Motion Picture Fund debacle: Is Hollywood really that cheap?
Hollywood hates dealing with the past. It's the one thing you can say amid the uproar over the news that the venerable Motion Picture & Television Fund is closing down a vital long-term care unit and acute care hospital by year's end. The hysteria has gotten a little out of hand, since many people are under the mistaken assumption that the residential retirement community--popularly known as the Motion Picture Home, whose residents have included producer Stanley Kramer, western actor Joel McCrea and "Star Trek's" DeForest Kelley--is closing as well. It's not. But hundreds of people who've needed essential care are going to be affected, along with 200 or so workers who will lose their jobs.
The problem, as I've learned, is that the Motion Picture Fund now has a yearly shortfall of $20 million, roughly half of that coming from the hospital and long-term care unit. With the hospital deficit widening each year, the fund's leadership decided to shed itself of its biggest money-loser in the hopes of saving the overall fund, which spends roughly $120 million a year on various healthcare services.
That brings us to that queasy little issue of Hollywood priorities. It would take raising additional millions of dollars to keep the long-term care unit and hospital going. But where could that money come from? Hhmm, let's look around the landscape a little. In today's Hollywood, we have hundreds upon hundreds of millionaires who take the money and run, rarely devoting themselves in any meaningful way to giving back to the business that made them such a huge success. We have six major movie studios who all tell me every year how profitable they are and who happily spend millions of dollars every year buying "for your consideration" ads, throwing parties and premieres, all in search of the prestige of winning an Oscar. We also have untold affluent actors, filmmakers and studio executives who cough up plenty of dough for political candidates and environmental causes but rarely make sure that they've first done something for charities closer to home like the Motion Picture Fund.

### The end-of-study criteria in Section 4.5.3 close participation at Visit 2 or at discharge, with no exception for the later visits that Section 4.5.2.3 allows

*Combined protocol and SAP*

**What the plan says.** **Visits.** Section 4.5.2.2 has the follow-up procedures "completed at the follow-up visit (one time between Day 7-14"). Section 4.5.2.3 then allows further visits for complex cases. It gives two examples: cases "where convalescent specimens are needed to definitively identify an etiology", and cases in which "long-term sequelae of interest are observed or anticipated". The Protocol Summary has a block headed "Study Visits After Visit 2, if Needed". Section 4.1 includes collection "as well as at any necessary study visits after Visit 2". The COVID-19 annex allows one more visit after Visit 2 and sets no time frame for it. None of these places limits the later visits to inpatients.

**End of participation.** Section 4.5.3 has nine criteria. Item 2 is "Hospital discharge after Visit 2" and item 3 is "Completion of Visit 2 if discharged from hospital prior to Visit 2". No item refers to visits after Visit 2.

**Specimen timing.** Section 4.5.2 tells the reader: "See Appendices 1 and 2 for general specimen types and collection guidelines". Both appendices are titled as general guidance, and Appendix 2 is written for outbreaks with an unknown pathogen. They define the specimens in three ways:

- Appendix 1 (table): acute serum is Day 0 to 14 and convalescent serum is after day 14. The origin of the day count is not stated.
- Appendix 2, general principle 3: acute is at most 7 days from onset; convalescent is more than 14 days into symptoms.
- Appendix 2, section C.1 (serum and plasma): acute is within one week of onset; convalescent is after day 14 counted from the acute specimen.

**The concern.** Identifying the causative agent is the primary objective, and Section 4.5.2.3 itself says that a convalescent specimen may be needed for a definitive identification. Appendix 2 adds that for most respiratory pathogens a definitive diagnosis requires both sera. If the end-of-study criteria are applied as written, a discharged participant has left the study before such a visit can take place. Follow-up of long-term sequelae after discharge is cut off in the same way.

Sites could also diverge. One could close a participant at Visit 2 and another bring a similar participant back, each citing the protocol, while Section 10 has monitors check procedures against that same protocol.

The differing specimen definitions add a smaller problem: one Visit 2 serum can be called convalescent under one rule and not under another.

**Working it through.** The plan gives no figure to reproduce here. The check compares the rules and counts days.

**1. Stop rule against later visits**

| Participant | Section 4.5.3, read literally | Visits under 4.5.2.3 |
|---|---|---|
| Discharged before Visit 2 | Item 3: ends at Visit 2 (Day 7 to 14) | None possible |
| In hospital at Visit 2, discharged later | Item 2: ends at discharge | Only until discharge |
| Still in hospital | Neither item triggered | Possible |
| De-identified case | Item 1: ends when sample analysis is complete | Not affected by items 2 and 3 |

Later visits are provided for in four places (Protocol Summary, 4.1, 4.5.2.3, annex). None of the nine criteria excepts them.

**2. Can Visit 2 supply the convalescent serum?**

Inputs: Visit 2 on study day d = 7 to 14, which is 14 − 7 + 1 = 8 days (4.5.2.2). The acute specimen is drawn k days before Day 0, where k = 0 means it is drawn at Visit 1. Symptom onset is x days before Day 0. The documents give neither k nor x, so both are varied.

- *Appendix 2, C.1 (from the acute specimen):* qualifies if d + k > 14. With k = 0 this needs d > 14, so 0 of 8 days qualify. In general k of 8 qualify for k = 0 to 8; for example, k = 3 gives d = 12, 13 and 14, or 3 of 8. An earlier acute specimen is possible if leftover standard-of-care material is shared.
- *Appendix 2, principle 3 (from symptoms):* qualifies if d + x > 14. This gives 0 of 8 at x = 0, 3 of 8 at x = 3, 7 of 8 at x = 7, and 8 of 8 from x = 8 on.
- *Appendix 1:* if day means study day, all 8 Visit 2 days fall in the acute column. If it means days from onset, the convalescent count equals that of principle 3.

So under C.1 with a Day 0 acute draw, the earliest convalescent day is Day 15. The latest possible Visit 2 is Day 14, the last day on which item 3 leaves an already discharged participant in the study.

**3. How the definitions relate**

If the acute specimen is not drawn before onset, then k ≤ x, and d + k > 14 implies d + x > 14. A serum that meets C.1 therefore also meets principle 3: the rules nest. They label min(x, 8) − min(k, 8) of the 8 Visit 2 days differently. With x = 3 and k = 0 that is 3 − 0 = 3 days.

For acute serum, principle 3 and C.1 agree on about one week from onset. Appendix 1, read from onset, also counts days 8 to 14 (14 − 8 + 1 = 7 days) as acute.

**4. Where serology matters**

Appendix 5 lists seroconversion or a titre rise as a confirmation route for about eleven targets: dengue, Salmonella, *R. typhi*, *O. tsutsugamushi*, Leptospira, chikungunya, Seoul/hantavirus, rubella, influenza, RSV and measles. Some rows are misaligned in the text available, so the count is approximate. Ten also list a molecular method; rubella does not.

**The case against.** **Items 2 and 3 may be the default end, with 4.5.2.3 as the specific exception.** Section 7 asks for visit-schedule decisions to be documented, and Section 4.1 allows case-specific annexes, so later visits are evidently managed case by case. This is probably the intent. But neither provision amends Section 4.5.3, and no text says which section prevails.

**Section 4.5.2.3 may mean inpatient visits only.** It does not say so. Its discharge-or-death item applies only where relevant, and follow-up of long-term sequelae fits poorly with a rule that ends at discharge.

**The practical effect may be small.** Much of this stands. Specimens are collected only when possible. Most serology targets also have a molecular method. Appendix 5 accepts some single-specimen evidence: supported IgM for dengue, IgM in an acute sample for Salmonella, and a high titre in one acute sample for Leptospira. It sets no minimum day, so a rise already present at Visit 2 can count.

There are plenty of exceptions, starting with Jeffrey Katzenberg, who's chairman of the MPTF Foundation Board and has been a tireless fundraiser for the Fund. But too often Hollywood has rarely shown any passion for anything involving its past, be it preserving old movies, creating a first-class museum or caring for its elders. But don't listen to me: Here's an excerpt from a letter to me from Jill Schary Robinson, whose Hollywood bloodlines run deep. Her father was the fabled writer-producer Dore Schary, who ran MGM in the 1950s. Her son is Jeremy Zimmer, a partner at the United Talent Agency. Her concern about the home's future is firsthand--her husband has been at the home's long-term care unit since last March. He won't be there much longer, unless Hollywood changes its priorities. Here's what she has to say:
"[If it wasn't for the home] my husband would have been dead by now. The Motion Picture Home isn’t about glamour, unless you call medical excellence glamour. Without question, it is the example of medical ingenuity and sensitivity for elderly people. Young volunteers from all over Los Angeles come here learning how to be comfortable with elderly people. The Home defines dignity and teaches how the spirit of these last years can even thrive.
"To close the Motion Picture Home is to turn our backs on our own futures. We will be that old. We will have infirmities. We will need care. But we’ll want superb caregivers who know we’re still there inside-- who have the skills and gifts to be there for us, even when our families have given up. There are serious alternatives to closing the Motion Picture Home which need to be explored and I am willing to spearhead a grass-roots effort in the Hollywood and Entertainment community to sustain this unique model for quality health care for an expanding aging population. I will devote my full time to working on this. Will you join me?"
Photo of Joel McCrea and Ellen Drew courtesy of Metro-Goldwyn-Mayer